# Image Processing method for spiky selection

I have an input as a 3D binary image and the preferred output below:

Input: Preferred Output: What image processing methods should I look for if I am to have only the spiky object(s) remain, just like the preferred output above?

• What do you mean by 3D binary image? Can you easily segment the image into individual parts? – bjoernz Mar 3 '12 at 7:11
• By 3D, I mean It's a tomographical image. – Karl Mar 3 '12 at 7:27
• Can you explain what is spiky object? What really calls it spiky? what are the key characteristics to spot spiky objects? – Dipan Mehta Mar 3 '12 at 7:53
• A spiky object in this case is a 3D area that is not smooth and has these thorn like shapes all over them. – Karl Mar 3 '12 at 10:18

## 1 Answer

There are more corners on the borders of your "spiky object", so one approach would be to tune a corner detector for this.

For example, I calculated the determinant of the structure tensor (Mathematica code below) of a distance-transformed image: Binarizing with hysteresis yields this image, which should be a good starting point for the segmentation algorithm of your choice: Mathematica code (src is the source image you posted)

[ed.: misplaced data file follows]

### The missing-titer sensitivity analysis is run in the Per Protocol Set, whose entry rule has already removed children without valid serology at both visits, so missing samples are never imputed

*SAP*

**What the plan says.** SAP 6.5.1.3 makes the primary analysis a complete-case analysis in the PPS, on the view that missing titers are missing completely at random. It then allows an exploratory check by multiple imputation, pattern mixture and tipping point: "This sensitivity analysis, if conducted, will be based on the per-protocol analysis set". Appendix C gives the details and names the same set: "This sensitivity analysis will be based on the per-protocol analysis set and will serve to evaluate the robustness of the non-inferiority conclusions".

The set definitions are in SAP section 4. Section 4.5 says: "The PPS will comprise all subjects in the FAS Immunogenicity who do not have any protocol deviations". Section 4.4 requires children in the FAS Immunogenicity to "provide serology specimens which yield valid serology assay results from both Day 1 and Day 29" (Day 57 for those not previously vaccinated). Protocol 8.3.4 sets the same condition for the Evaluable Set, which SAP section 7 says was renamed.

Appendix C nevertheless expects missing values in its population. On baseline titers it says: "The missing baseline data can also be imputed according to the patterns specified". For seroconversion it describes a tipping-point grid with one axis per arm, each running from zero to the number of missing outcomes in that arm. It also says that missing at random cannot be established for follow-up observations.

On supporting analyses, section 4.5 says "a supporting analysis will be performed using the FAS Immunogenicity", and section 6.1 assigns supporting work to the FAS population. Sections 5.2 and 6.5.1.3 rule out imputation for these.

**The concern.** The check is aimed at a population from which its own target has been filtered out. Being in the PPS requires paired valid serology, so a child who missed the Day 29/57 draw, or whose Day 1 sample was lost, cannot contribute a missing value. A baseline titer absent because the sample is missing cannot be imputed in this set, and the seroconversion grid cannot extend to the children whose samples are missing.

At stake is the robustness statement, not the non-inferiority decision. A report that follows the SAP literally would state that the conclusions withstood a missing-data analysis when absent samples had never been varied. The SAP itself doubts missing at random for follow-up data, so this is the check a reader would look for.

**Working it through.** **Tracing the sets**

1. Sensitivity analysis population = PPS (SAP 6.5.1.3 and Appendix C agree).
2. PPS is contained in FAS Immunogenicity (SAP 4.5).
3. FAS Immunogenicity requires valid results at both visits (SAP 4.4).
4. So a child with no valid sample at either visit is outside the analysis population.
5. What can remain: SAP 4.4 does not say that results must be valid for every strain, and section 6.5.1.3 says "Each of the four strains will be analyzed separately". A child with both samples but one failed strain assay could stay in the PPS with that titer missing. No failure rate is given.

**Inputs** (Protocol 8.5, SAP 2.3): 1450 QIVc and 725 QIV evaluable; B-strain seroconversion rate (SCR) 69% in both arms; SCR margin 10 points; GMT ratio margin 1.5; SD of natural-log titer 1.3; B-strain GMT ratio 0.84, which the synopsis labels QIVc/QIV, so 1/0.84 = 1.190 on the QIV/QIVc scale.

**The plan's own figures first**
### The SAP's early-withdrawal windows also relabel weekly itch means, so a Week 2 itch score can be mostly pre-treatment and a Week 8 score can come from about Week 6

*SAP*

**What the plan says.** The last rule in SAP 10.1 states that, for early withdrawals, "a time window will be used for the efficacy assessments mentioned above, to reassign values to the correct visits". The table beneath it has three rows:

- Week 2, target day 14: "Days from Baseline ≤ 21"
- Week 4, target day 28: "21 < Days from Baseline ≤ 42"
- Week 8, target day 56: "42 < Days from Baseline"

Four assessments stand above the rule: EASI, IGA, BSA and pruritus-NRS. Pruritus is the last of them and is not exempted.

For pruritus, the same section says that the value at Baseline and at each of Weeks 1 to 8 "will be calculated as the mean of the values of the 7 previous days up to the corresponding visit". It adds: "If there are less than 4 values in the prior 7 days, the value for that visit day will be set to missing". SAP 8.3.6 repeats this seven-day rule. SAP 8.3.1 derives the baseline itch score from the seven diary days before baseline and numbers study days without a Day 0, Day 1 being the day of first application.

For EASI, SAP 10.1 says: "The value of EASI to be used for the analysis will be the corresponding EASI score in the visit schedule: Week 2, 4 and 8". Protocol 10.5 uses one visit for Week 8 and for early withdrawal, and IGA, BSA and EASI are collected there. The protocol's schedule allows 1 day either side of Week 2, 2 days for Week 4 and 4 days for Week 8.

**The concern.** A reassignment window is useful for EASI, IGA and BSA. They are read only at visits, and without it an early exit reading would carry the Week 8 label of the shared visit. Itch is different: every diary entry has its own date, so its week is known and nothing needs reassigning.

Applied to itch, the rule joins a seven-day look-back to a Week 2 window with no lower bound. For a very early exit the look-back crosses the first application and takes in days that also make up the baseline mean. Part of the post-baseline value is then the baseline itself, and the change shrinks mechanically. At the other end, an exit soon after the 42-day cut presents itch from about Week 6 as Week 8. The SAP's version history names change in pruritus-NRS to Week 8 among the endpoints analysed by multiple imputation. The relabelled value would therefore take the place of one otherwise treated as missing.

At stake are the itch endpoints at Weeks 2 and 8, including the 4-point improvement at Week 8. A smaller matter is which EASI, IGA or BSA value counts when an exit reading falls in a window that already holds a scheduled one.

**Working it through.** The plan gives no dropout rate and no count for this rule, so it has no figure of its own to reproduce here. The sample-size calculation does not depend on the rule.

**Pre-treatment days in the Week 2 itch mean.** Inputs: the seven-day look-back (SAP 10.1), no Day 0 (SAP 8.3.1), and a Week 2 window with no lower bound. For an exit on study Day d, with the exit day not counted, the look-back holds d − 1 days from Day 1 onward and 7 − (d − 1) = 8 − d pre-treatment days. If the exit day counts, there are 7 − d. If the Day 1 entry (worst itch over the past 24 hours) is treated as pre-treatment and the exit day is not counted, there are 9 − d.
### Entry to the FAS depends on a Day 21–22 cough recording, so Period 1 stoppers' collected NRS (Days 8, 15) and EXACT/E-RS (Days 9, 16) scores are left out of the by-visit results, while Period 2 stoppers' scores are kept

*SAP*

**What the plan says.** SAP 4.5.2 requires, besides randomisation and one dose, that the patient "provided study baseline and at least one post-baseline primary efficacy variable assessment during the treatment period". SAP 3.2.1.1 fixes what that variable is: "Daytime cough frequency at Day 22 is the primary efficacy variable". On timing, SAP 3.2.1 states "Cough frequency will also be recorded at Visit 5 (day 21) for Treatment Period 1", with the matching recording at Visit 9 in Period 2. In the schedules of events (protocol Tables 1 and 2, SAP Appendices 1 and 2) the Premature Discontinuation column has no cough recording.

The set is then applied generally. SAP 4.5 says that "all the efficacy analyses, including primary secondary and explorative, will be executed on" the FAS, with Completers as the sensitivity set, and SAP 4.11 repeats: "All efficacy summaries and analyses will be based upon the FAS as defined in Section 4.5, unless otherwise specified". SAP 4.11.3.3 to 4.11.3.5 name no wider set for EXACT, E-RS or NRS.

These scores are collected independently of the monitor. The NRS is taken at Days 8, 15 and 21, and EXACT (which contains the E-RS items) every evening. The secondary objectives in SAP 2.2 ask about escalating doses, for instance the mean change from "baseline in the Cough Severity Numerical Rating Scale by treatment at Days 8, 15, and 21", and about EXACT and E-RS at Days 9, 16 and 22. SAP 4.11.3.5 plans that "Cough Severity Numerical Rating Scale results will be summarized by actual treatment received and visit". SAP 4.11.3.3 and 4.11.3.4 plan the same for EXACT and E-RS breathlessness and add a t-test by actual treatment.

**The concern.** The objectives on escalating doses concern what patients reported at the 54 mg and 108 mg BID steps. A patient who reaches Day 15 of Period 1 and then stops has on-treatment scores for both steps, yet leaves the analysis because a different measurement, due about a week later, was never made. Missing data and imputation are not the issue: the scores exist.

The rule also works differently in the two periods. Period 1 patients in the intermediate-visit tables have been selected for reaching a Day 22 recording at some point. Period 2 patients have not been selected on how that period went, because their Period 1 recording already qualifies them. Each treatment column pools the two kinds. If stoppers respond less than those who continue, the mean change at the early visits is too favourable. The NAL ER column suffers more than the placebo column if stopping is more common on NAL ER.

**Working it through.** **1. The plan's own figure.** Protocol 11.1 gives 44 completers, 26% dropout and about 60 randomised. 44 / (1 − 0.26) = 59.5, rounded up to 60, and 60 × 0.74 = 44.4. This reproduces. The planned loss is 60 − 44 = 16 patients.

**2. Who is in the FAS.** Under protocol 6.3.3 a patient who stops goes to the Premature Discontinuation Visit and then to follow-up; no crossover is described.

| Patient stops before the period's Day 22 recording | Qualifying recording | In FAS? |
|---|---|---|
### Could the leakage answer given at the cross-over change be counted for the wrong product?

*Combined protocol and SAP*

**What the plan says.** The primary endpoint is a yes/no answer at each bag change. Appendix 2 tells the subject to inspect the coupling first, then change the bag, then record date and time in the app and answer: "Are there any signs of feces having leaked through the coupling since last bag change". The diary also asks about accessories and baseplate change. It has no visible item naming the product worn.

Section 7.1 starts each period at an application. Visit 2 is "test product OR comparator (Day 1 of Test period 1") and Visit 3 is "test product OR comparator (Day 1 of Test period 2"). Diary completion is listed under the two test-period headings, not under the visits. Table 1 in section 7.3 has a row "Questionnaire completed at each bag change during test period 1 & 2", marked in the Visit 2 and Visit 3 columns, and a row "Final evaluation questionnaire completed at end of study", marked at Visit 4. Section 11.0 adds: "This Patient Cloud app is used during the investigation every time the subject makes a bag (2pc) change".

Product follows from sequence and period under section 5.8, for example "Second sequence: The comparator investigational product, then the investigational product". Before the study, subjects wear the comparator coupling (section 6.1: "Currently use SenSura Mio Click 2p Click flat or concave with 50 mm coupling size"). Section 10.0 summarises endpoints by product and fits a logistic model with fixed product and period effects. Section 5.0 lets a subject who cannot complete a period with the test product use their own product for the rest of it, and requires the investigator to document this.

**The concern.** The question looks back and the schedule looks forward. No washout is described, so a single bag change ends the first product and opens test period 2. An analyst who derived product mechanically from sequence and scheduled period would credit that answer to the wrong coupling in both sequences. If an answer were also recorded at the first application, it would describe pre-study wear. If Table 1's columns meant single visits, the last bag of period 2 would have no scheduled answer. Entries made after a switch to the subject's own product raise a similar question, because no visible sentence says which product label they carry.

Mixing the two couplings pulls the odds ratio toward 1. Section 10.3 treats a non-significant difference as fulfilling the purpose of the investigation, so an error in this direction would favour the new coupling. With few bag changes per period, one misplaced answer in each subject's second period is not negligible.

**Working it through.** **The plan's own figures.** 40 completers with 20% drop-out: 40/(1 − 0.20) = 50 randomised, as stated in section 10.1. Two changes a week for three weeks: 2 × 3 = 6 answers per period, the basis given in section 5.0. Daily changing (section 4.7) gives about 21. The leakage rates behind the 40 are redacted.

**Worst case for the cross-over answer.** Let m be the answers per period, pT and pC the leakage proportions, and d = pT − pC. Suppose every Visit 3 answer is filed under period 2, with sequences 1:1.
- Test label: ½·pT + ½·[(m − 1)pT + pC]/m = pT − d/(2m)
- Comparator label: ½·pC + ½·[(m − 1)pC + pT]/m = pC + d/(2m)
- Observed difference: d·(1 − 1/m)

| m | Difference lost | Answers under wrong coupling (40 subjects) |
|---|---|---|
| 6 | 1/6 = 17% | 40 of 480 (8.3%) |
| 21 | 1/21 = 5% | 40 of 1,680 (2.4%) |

At first, i calculate a distance transform of the input image. This creates contrasts over the whole object area (instead of just the border), so the whole object can be detected.

dist = ImageData[DistanceTransform[src]];


Next I prepare the components of the structure tensor. The filter size for the gaussian derivatives if 5, the window size is 20.

gx = GaussianFilter[dist, 5, {1, 0}];
gy = GaussianFilter[dist, 5, {0, 1}];
gx2 = GaussianFilter[gx^2, 20];
gxy = GaussianFilter[gx*gy, 20];
gy2 = GaussianFilter[gy^2, 20];


To calculate the corner filter at each pixel, I simply plug these into the symbolic determinant of the structure tensor:

corners = Det[{{dx2, dxy}, {dxy, dy2}}] /. {dx2 -> gx2, dxy -> gxy, dy2 -> gy2};


Which is basically the same as:

corners = gx2 * gy2 - gxy * gxy;


Converting this to an image and scaling it to 0..1 range yields the corner detector image above.

Finally, binarizing it with the right thresholds gives the final, binary image:

MorphologicalBinarize[Image[corners], {0.025, 0.1}]

• Very cool answer! = ) – Phonon Mar 4 '12 at 1:54
• Your answers are amazing, I learn a lot from them. – Andrey Rubshtein Oct 11 '12 at 11:40